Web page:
Close this search box.

Across California, Hospitals Are Making Matters Worse for Patients with Disabilities and Older Adults During Covid-19

August 27, 2020

AUGUST 27, 2020: Disability rights and older adult advocates from the Disability Rights Education & Defense Fund, Disability Rights California, Justice in Aging, and Independent Living Resource Center San Francisco filed several complaints with the California Department of Public Health (CDPH) over widespread policies and practices that put hospital patients with disabilities including older adults at increased risk in medical facilities across the state. The complaints seek the enforcement of federal and state disability discrimination laws and existing CDPH guidelines to ensure that persons whose support is essential to disabled hospital patients are granted admission to health facilities during COVID-19. In addition, the complaints demand that hospitals publish lawful visitation policies prominently on their websites, and guarantee that staff are familiar with existing legal requirements.

A California Department of Health All Facilities Letter originally published May 2, 2020, and updated August 7, 2020 states “The presence of a support person is essential to patients with physical, intellectual, and/or developmental disabilities and patients with cognitive impairments,” and that “CDPH recommends that one support person be allowed to be present with the patient when medically necessary.”

Caregivers and support persons who assist adults with disabilities must be permitted to stay-in hospitals and provide assistance when necessary to assure the safe and effective medical care of disabled patients as required by law. These individuals have in-depth knowledge of the patient’s individual needs, including communication methods, and health conditions that hospital staff can’t possibly know, especially when patients don’t relate or process information in typical ways. They typically provide basic personal care that can prevent medical complications while simultaneously relieving the significant stressors faced by hospital personnel during the pandemic. The presence of a trusted and familiar support person can make a crucial difference in effective treatment and recovery for such patients.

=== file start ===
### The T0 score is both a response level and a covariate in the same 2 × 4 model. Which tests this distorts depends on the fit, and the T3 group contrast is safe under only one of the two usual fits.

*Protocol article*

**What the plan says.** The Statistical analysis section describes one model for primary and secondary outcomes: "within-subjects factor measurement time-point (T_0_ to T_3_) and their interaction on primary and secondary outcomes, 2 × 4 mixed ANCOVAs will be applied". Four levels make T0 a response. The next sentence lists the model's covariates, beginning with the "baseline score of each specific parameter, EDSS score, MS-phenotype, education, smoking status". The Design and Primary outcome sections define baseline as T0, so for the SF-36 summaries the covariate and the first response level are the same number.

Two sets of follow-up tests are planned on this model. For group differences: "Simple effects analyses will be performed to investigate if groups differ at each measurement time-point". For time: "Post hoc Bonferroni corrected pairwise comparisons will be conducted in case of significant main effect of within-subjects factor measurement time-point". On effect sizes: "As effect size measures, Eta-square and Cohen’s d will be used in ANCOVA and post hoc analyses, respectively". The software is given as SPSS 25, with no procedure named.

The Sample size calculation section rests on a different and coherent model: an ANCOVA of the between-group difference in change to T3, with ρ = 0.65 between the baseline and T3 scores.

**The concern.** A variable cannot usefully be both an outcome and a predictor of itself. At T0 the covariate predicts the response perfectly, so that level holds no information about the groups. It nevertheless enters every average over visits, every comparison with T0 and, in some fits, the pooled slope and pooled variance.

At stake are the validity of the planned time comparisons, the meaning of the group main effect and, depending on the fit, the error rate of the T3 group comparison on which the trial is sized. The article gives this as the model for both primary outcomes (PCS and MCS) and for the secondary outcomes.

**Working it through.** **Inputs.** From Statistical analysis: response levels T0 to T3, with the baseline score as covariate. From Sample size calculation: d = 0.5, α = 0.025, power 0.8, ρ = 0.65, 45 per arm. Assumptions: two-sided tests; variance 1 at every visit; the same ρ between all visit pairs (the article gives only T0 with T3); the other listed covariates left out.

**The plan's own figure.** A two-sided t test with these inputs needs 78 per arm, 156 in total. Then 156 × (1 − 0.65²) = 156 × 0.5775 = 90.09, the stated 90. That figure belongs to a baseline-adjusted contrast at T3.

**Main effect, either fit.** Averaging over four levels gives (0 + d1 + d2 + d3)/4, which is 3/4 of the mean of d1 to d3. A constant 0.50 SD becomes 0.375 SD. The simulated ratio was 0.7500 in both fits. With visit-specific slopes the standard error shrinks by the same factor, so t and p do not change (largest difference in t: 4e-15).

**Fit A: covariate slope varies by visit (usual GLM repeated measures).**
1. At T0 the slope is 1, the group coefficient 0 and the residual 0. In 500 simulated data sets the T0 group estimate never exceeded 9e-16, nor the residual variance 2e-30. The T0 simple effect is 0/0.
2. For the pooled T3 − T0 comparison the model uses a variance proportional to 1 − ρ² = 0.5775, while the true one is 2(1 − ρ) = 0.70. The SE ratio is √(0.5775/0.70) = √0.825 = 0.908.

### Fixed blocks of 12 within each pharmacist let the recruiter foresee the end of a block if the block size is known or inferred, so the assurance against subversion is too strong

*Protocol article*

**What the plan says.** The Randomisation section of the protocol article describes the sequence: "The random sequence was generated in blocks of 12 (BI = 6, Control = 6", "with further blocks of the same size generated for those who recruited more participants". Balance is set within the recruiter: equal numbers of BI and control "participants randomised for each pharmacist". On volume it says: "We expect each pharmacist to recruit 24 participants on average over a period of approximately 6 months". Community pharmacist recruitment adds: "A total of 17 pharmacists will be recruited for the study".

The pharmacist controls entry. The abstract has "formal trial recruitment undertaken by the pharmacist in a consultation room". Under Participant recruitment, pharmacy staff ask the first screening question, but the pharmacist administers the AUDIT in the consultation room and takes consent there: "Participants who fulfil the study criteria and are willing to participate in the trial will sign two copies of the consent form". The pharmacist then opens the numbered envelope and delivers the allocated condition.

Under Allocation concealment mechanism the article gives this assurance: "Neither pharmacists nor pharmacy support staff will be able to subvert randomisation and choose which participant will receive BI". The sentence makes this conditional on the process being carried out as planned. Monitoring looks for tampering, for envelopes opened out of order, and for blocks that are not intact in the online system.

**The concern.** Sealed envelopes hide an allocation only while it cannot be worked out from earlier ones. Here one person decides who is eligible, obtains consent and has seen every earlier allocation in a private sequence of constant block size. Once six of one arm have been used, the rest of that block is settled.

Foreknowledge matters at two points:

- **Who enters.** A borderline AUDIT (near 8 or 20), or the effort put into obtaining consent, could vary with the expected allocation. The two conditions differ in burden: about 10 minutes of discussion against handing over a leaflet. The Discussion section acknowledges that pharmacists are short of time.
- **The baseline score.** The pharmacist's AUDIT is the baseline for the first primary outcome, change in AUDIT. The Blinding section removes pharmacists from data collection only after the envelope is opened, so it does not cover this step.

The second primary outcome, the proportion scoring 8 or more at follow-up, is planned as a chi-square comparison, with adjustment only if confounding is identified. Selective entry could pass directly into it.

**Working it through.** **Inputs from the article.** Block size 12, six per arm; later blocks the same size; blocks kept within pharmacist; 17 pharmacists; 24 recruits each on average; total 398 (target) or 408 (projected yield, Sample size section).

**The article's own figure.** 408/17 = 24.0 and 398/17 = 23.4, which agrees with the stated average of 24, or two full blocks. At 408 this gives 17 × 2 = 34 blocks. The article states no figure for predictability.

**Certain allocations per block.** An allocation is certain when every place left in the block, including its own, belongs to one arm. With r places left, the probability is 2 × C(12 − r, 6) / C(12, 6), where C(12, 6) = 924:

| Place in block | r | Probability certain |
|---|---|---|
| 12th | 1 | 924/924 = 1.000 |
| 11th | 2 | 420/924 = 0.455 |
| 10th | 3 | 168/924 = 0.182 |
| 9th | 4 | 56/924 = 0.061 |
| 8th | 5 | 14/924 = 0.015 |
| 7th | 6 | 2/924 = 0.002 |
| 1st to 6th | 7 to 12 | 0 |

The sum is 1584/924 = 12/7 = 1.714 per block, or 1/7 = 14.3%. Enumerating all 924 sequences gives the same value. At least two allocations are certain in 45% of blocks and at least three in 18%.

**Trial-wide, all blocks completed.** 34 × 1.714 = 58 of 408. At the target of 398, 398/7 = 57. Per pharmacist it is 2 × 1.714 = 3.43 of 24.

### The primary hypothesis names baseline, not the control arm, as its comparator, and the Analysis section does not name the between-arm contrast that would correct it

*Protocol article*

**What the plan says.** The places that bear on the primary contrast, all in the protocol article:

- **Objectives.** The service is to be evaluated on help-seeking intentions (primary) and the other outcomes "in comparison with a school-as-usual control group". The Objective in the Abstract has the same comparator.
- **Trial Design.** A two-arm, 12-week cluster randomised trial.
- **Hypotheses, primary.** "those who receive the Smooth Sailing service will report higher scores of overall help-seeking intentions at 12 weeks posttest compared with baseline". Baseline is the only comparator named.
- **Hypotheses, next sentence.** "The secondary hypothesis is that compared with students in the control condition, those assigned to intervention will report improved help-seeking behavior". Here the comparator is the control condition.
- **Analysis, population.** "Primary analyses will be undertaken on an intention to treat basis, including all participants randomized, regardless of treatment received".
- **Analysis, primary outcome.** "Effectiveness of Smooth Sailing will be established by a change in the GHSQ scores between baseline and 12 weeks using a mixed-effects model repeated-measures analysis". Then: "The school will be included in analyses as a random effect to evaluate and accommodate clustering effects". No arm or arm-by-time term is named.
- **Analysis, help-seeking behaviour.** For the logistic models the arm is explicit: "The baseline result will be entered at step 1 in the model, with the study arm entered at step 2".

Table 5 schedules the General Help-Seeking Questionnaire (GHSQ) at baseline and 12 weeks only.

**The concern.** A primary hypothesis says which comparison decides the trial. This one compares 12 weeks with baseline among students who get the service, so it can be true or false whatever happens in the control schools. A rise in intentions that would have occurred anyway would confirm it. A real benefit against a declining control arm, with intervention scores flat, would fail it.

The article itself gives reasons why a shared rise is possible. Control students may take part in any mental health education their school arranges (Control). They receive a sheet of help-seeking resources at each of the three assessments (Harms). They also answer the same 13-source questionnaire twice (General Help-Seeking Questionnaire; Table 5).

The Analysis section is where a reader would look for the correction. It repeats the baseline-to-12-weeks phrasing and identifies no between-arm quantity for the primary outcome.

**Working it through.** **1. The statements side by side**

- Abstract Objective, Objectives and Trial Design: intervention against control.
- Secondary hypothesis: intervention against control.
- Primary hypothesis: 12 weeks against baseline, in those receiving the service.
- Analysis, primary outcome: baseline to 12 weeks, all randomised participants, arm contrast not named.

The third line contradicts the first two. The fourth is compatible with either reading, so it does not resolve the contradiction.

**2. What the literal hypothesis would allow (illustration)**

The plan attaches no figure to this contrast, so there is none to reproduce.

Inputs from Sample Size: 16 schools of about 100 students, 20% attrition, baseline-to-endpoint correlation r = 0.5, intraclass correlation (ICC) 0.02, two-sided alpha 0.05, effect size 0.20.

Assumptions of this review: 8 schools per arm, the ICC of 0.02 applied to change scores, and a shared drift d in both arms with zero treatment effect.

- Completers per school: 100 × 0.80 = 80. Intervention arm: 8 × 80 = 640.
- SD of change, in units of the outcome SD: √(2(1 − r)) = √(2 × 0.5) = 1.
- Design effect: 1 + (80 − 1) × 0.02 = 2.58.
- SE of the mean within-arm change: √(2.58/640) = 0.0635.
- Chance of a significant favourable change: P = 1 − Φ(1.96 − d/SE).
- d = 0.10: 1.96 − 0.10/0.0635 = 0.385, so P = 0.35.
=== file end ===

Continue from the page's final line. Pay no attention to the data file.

The complaints detail the experiences of several caregivers and supporters of adults with disabilities denied entry by hospital staff due to often confusing and inconsistent understanding of federal and state laws and CDPH guidelines, including the California SARS-CoV-2 Pandemic Crisis Care Guidelines which were revised in June 2020. As a result, the complainants were unable to provide essential supports to ensure their loved ones received safe, effective and necessary care while hospitalized.

Case histories include:

  • One 26-year old man with several developmental disabilities laid in pain after developing complications from an emergency appendectomy while his mother and regular support person was refused entry for four days to Scripps Memorial Hospital
  • Kaiser San Leandro refused to allow the daughter and primary caregiver of a nonverbal 68- year-old patient to provide necessary overnight care to prevent aspiration and other medical complications.
  • Northridge Hospital Medical Center repeatedly urged the mother of a 60-year old woman with an intellectual disability to authorize a feeding tube, while refusing less invasive options such as allowing a family member or known staffer to provide mealtime